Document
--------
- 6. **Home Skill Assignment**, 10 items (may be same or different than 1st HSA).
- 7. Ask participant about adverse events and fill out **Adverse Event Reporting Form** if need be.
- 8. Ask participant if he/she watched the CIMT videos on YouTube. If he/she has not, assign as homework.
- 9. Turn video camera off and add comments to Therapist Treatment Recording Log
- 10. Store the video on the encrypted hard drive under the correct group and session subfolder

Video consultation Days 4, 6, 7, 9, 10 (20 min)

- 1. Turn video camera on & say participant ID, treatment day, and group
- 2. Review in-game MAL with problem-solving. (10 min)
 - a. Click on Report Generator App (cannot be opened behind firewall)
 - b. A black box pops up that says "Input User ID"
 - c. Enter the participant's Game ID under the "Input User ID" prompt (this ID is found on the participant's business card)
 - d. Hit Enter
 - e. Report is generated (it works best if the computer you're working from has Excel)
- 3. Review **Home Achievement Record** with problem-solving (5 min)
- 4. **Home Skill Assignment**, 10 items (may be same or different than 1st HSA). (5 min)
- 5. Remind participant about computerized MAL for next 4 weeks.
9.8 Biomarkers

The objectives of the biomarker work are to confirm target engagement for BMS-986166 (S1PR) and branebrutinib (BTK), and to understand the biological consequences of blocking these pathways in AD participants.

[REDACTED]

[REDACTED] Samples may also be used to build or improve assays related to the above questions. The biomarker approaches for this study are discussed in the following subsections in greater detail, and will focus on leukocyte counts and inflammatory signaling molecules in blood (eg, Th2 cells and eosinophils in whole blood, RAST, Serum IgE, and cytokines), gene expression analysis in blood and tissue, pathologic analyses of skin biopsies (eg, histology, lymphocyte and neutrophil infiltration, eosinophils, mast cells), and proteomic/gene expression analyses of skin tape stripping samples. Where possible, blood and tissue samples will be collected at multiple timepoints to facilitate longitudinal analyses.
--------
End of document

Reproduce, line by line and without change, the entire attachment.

- 6. **Home Skill Assignment**, 10 items (may be same or different than 1st HSA).
- 7. Ask participant about adverse events and fill out **Adverse Event Reporting Form** if need be.
- 8. Ask participant if he/she watched the CIMT videos on YouTube. If he/she has not, assign as homework.
- 9. Turn video camera off and add comments to Therapist Treatment Recording Log
- 10. Store the video on the encrypted hard drive under the correct group and session subfolder

Video consultation Days 4, 6, 7, 9, 10 (20 min)

- 1. Turn video camera on & say participant ID, treatment day, and group
- 2. Review in-game MAL with problem-solving. (10 min)
 - a. Click on Report Generator App (cannot be opened behind firewall)
 - b. A black box pops up that says "Input User ID"
 - c. Enter the participant's Game ID under the "Input User ID" prompt (this ID is found on the participant's business card)
 - d. Hit Enter
 - e. Report is generated (it works best if the computer you're working from has Excel)
- 3. Review **Home Achievement Record** with problem-solving (5 min)
- 4. **Home Skill Assignment**, 10 items (may be same or different than 1st HSA). (5 min)
- 5. Remind participant about computerized MAL for next 4 weeks.
9.8 Biomarkers

The objectives of the biomarker work are to confirm target engagement for BMS-986166 (S1PR) and branebrutinib (BTK), and to understand the biological consequences of blocking these pathways in AD participants.

[REDACTED]

[REDACTED] Samples may also be used to build or improve assays related to the above questions. The biomarker approaches for this study are discussed in the following subsections in greater detail, and will focus on leukocyte counts and inflammatory signaling molecules in blood (eg, Th2 cells and eosinophils in whole blood, RAST, Serum IgE, and cytokines), gene expression analysis in blood and tissue, pathologic analyses of skin biopsies (eg, histology, lymphocyte and neutrophil infiltration, eosinophils, mast cells), and proteomic/gene expression analyses of skin tape stripping samples. Where possible, blood and tissue samples will be collected at multiple timepoints to facilitate longitudinal analyses.